‘If I wanted the operation, I had to give up smoking’

NO MORE Carolina Peters, who had to give up smoking so that she could have an operation.  Picture: Allan Hutchings (120105-722)

NO MORE Carolina Peters, who had to give up smoking so that she could have an operation. Picture: Allan Hutchings (120105-722)

Stuart Piper with his wife Debbie and children Megan, 10, and 12-year-old Abigail  Picture: Sarah Standing (170385-8300)

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The back problems that Carolina Peters was suffering with were so bad that she needed surgery.

But when her consultant found out she was a smoker, he refused to operate until she kicked the habit as there was a risk of thrombosis.

It was a shock, but gave her the incentive to quit three months ago – and she hasn’t had a cigarette since. Now she’s booked in to have that operation later this month.

The 56-year-old, from Somers Town in Portsmouth, is among those who have received help to stop smoking from PompeyQuit, a city-based service run by Solent NHS Trust.

Carolina says: ‘When I spoke to my consultant, he asked me how many I smoked a day. I said about 20 and that I’d been doing it for 38 years. Then he said he wouldn’t operate because of thrombosis (formation of a clot in a blood vessel). If I wanted the operation, I had to give up smoking.’

She had a particular reason to give up. But for many people, stopping smoking is extremely hard. They want to, but don’t know how to or simply don’t have the willpower. Some may well try to give up as a new year resolution, but lapse back into smoking.

Meanwhile, others just ignore the health risks and carry on regardless. According to PompeyQuit’s Sian Howells, nationally 21 per cent of the adult population in the UK are smokers. But in Portsmouth that figure jumps up to 30 per cent – an estimated 57,000 people.

PompeyQuit has more than 50 free stop smoking clinics running each week throughout the city. Studies have shown that you’re four times more likely to succeed if you don’t try to quit alone.

PompeyQuit offers one-to-one support, quitting with others, drop-ins, specialist help for smokers under 18, plus support for pregnant women and new mums trying to quit and help for patients awaiting surgery to quit.

Carolina says: ‘I spoke to the people at PompeyQuit and after four weeks I managed to stop smoking. Now I’m due to have my operation on January 25.

She adds: ‘I feel so much better because I don’t smoke any more. I’ve noticed my teeth are getting whiter. I feel a lot fitter and I can spot a smoker as soon as I see them.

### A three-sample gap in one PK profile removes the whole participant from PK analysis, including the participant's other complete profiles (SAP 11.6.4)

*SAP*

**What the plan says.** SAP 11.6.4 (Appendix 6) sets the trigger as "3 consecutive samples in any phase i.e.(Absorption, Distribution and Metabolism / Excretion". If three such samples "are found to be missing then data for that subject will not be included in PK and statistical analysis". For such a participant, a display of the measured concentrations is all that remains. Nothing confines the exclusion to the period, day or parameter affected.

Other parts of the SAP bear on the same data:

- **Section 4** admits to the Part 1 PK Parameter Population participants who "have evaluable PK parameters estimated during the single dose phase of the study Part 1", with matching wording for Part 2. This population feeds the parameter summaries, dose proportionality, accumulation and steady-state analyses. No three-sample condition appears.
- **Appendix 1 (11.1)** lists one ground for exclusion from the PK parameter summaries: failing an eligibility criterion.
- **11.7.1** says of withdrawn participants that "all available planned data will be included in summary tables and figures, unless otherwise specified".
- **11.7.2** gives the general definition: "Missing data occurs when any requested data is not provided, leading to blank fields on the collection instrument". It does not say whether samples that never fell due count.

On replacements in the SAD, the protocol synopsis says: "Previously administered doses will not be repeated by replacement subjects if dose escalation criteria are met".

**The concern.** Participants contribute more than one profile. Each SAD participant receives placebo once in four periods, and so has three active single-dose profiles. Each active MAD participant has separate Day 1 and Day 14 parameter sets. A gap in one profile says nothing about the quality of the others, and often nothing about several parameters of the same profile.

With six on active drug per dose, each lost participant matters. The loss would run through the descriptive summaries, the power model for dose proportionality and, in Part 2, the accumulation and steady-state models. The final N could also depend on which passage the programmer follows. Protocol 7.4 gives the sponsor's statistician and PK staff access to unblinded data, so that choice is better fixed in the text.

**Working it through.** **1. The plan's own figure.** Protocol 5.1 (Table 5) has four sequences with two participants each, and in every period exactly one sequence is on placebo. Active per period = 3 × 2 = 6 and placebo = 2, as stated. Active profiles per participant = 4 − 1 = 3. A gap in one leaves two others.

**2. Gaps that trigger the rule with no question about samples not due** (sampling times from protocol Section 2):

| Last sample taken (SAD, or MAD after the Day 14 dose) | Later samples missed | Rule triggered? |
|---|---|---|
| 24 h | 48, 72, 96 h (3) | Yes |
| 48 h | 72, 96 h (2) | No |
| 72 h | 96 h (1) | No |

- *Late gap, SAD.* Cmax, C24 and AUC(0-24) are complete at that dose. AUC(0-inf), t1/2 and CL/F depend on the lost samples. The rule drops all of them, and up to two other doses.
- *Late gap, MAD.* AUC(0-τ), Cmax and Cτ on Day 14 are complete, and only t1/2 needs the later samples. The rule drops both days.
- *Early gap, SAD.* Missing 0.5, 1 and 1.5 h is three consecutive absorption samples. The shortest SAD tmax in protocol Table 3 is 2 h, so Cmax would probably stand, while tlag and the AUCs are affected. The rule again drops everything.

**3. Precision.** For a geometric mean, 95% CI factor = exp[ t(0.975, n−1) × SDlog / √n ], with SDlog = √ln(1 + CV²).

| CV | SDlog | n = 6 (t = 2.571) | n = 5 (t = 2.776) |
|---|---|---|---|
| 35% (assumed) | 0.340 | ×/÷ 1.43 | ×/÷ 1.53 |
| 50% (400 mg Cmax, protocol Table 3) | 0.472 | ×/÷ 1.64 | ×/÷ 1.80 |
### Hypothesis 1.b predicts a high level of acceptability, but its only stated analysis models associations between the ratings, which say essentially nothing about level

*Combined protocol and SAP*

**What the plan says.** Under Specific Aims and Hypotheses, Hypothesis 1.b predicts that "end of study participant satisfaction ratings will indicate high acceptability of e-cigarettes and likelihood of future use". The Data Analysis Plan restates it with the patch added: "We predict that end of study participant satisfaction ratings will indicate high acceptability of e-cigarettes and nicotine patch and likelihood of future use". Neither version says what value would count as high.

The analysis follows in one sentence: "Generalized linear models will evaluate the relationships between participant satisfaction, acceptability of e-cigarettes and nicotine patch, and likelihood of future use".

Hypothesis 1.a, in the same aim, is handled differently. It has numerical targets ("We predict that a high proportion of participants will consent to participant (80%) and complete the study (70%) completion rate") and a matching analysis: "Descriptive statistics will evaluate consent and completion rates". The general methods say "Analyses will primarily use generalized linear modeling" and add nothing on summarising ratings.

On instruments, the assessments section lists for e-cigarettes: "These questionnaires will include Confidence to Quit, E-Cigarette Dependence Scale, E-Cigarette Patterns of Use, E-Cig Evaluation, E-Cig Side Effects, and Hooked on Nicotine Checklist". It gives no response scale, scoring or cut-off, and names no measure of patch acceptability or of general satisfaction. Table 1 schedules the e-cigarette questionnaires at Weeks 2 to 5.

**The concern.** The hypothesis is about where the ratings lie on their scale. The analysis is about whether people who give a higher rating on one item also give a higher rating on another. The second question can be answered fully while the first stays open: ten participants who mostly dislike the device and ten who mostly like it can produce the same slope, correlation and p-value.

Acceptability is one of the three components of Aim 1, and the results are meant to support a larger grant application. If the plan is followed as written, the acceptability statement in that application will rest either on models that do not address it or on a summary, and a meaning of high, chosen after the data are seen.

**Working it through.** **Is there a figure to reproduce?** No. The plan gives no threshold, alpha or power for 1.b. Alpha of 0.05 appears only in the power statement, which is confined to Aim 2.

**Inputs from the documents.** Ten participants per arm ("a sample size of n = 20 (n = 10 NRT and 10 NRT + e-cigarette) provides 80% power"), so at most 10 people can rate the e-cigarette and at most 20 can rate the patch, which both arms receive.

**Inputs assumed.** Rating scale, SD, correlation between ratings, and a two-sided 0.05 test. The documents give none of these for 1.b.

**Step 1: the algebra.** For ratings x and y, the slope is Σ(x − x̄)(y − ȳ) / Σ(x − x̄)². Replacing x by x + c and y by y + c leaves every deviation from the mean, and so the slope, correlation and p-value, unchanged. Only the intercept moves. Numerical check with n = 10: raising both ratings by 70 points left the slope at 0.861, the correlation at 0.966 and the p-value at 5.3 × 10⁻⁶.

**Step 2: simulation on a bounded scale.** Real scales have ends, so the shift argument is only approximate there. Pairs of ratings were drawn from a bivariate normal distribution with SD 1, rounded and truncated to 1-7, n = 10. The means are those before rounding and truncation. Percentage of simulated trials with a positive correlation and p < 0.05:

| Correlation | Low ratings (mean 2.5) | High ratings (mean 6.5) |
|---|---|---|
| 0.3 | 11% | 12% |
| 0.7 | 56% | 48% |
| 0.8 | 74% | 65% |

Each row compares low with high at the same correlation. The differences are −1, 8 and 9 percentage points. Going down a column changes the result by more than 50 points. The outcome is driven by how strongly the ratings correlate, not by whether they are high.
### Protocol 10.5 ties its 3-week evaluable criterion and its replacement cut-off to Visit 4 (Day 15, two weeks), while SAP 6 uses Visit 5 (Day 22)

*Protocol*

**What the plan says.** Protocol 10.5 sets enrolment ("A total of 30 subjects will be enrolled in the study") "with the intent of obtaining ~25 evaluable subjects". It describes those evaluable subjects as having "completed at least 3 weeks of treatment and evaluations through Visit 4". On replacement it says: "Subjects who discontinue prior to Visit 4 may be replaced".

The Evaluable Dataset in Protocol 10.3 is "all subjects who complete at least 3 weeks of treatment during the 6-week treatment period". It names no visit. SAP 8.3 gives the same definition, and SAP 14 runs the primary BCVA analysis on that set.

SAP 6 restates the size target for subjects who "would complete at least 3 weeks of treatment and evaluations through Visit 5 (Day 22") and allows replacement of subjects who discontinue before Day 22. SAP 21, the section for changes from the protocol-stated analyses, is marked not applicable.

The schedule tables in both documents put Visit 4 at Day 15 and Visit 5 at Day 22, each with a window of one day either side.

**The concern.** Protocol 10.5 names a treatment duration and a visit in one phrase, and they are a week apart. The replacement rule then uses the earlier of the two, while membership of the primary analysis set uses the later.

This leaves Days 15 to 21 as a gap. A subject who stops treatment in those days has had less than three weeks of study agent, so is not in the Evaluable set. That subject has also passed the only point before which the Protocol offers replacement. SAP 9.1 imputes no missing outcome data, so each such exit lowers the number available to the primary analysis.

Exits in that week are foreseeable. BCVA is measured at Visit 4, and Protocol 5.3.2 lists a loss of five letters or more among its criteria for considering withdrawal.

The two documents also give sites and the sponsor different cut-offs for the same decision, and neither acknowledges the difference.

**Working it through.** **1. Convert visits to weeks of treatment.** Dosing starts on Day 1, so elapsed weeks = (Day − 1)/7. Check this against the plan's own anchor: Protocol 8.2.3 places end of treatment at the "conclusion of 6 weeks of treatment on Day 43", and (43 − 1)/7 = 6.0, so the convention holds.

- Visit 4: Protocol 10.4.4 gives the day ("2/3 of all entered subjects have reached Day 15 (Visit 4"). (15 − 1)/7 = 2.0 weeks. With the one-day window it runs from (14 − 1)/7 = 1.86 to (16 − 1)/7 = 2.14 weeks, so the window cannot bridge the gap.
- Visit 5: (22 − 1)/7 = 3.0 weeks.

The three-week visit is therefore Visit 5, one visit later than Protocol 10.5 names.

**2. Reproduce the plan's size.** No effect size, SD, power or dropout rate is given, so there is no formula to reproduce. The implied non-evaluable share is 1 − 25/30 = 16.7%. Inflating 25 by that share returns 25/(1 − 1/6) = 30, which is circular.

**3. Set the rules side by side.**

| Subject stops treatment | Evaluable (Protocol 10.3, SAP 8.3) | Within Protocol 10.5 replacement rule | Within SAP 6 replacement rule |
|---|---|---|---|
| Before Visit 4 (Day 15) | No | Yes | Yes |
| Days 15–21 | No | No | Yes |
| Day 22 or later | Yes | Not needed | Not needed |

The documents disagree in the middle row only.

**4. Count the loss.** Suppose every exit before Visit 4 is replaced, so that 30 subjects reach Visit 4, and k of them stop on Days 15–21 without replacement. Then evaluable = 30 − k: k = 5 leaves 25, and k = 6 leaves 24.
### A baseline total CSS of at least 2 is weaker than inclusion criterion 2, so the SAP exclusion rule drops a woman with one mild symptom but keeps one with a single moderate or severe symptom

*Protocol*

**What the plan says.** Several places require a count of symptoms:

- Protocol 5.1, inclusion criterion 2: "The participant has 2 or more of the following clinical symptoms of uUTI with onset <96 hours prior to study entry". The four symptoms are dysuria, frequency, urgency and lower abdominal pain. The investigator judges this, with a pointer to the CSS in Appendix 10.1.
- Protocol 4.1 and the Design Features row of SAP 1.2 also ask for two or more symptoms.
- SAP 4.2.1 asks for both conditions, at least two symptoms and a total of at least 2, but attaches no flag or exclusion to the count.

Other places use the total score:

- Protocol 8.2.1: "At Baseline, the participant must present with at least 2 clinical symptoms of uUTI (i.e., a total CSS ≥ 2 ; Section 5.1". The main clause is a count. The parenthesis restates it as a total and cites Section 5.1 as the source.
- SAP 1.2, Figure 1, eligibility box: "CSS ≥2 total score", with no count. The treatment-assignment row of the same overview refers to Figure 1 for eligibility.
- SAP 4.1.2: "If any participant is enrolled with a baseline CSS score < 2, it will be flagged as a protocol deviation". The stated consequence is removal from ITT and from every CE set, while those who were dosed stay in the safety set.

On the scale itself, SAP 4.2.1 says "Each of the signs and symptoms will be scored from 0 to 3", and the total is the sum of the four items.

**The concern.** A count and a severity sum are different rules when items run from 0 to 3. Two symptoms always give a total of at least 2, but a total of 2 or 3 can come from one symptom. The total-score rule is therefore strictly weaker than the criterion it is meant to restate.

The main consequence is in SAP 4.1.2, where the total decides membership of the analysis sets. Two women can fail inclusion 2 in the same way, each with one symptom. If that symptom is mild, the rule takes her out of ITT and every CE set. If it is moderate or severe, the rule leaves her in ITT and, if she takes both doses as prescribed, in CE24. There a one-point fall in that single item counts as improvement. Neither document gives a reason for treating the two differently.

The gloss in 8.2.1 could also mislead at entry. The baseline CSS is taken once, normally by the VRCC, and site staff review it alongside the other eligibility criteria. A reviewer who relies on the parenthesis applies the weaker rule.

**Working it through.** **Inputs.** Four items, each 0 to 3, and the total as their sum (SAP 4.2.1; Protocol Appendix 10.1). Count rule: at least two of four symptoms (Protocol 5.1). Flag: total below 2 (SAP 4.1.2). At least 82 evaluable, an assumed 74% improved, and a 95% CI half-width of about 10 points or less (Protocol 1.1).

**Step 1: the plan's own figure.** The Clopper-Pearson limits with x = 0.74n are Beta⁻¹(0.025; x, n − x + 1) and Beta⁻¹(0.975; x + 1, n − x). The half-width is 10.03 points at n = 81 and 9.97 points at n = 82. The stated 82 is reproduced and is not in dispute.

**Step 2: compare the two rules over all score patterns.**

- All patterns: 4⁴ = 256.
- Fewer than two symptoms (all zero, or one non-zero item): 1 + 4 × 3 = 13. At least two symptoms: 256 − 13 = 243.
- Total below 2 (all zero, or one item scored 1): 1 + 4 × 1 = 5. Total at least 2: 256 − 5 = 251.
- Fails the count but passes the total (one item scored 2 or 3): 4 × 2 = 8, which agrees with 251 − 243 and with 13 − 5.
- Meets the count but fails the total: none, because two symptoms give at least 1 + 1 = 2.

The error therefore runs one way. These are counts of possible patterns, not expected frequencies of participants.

‘It’s extremely hard to give up and you need determination. You have to think ‘‘I’ve got to do this’’.’

Starting off by using Champix tablets, she eventually quit by just using nicotine patches.

But Carolina’s 16-year-old son. Tom, still smokes and she says she’s particularly worried about the amount of people smoking at a young age.

She explains: ‘We both had a cold before Christmas and I got better, but he’s still got symptoms. He’s had two lots of antibiotics and two chest infections.

‘I told him he should quit but he doesn’t really want to. It just shows how much it can affect you. Smoking can cause so many problems.’

Quitting can have rapid effects on your health. After eight hours, your chances of having a heart attack already start to fall and in 24 hours the build-up of carbon monoxide will leave your body.

But other benefits are much slower. It can take up to nine months for your lung efficiency to increase by up to 10 per cent and 10 years for your risk of lung cancer to fall to around half that of a smoker.

Sian, who is the clinical team manager at PompeyQuit, says: ‘Stopping smoking is not just about the health benefits, but the cost. Smokers on average spend £50 a week on cigarettes.

‘All smokers are different and we try to match to their individual needs. They can get 12-weeks’ worth of nicotine replacement therapy (patches, gum etc) for the price of one prescription charge (£7.40).

‘A lot of people have to try many times before they give up for good. So no matter how many times you’ve tried previously, give it a good go in 2012.’

· For more information about PompeyQuit, call (023) 9236 9234, go to pompeyquit.nhs.uk, or text POMPEY to 88020.

Nicotine gum – nicotine is absorbed through the lining of your mouth when you chew the gum. It gives nicotine on demand, but any that is swallowed is wasted.

Nicotine patches – 16 and 24-hour patches give a constant supply of nicotine. The 24-hour patch means no cravings and is useful if you get up for a cigarette in the night. The 16-hour patch is ideal for regular smokers.

Microtab – a small tablet that dissolves underneath the tongue. It should not be sucked, chewed or swallowed as it will reduce the amount of nicotine.

Lozenge – a sweet you suck slowly. Gives nicotine in a similar way to the Microtab.

Nicotine nasal spray – the strongest replacement therapy available.

The nicotine gets absorbed into your body through the lining of the nose. Especially suited to people experiencing severe withdrawal symptoms.

Inhalator – a plastic device shaped like a cigarette with a nicotine cartridge inside. It releases nicotine vapour into the mouth and throat.

Zyban and Champix – tablets which reduce your desire to smoke and any withdrawal symptoms. A course lasts 2-3 months and these are only available on prescription. Your full medical history must be talked through with your doctor before starting a course.

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